Policy-making occurs where opposing ideas, differing values about who should do what, and debate about power dynamics over who should benefit and under what conditions flourish. Some policy issues are more easily resolved and receive broad consensus, if not total agreement. They operate in a virtuous cycle. In contrast, some policy areas never get to a virtuous cycle, and long-term care (LTC) is a prime example of this. Across Canada, it has remained a wicked policy problem, which, as Brian Head reminds us, is characterized by “conflicting values and perspectives, uncertainties about complex causal relationships, and debate about the impacts of policy options.”

If we look back only two decades, we might shake our heads, slap our foreheads or break down in tears, angry and frustrated at the countless government commissions, inquiries and inquests, and the innumerable stakeholder and independent academic reports that have been released ─ only to gather dust. If we retreat longer into the past, our dismay may increase as we recognize that this is a problem we have never gotten right, despite the many proposed solutions.

COVID-19 turned a wicked problem into a deadly one. Doing nothing is not a policy option this time. We recommend a three-faceted, forward-looking approach. We need to 1) implement a new set of national principles based on values to shape seniors’ care; 2) recognize, through federal funding, that we share risk for LTC, because a person’s needs can progress beyond the capacity of any single family to manage; and 3) enable a shift away from the idea that care is a commodity, toward a recognition that good care requires decent working conditions, as well as greater public oversight, to produce the needed public benefit.

From the vicious….

Why does LTC remain stuck in a vicious cycle?

Part of the policy complexity rests with LTC services being at the confluence of health care, social care, housing, disability and labour, and also crossing multiple levels of government. LTC is a sector that should, but often does not, span ministerial boundaries. While it is mostly adults older than 85 who live in LTC facilities, depending on the province there are also many other adults who reside in them, which can create challenges if the model of care is insufficiently individualized. What is more, LTC sits outside the Canada Health Act ─ it is defined as an extended service ─ and is therefore not subject to its principles. Each province and territory determines its own funding for LTC and home care.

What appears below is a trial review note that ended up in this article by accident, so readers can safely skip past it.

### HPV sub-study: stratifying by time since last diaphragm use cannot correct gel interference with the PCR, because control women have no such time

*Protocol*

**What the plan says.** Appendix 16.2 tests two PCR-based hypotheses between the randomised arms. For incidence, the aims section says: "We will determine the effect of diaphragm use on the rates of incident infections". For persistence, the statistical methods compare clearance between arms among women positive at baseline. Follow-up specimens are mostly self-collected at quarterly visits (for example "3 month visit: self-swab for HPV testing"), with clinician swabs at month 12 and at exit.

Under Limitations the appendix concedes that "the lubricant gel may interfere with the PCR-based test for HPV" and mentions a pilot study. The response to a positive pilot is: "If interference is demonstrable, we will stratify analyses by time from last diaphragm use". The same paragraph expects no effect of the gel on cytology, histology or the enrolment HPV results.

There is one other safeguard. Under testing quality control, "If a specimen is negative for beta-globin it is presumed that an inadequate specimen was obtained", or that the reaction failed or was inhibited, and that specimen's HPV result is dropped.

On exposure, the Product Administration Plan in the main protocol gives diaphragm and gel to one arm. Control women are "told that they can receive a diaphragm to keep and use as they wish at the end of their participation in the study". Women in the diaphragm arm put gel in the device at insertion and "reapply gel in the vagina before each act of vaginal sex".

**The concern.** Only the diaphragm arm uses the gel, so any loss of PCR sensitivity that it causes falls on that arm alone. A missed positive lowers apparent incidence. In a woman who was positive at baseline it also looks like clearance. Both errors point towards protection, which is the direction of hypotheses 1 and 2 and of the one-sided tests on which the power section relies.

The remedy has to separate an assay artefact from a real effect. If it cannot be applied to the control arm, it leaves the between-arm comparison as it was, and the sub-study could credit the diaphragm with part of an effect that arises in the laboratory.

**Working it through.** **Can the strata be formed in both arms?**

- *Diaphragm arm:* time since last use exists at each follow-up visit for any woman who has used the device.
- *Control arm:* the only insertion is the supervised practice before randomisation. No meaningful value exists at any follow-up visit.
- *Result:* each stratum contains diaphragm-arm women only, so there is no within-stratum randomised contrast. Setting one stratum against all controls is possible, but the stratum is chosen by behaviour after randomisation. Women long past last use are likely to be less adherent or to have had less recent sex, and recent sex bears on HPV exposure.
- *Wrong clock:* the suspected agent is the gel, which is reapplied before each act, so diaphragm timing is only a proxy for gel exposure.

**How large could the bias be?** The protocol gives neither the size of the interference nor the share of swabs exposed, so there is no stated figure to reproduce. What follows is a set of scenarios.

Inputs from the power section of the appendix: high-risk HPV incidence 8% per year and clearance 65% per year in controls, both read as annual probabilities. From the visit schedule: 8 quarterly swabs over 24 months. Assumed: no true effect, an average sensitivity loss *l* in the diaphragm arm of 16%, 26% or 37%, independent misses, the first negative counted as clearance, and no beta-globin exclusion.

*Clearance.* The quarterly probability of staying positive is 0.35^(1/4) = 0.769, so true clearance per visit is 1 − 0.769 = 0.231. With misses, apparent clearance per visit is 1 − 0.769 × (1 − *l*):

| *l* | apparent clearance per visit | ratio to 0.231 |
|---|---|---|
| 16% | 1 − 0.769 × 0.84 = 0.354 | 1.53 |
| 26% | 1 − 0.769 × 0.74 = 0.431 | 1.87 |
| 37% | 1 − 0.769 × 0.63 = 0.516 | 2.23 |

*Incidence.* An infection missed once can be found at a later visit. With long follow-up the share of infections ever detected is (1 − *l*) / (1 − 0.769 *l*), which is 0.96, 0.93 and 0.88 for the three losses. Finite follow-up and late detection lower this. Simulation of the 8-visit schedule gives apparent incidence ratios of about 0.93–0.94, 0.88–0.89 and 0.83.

There is far too little recognition of the extent to which complex care has shifted away from hospitals to LTC in the past two decades. This slow evolution has been traced in report after report, with little recognition that LTC can and should be considered essential. This is especially critical when the demands and chronic-care need associated with diseases like Parkinson’s, or neurocognitive conditions such as dementia, progress in ways that can outstrip the capacity of even the most well-resourced individuals and families to provide care.

In addition, LTC facilities as workplaces are associated with myriad problems, as ministries of labour and worker’s compensation board reports show. To start, care work is poorly paid, in part due to assumptions that anyone should know how to care for others. There is a lack of recognition of the highly skilled nature of LTC when it is done well; there is a persistent belief that LTC is low-value because it is largely done by an unskilled, mostly female and increasingly racialized workforce. This gendered workforce is provided with only bare supports and resources to do the job adequately, safely and with the sense of fulfillment that many went into the profession seeking. In short, we pay, provide and protect too little and generally expect too much.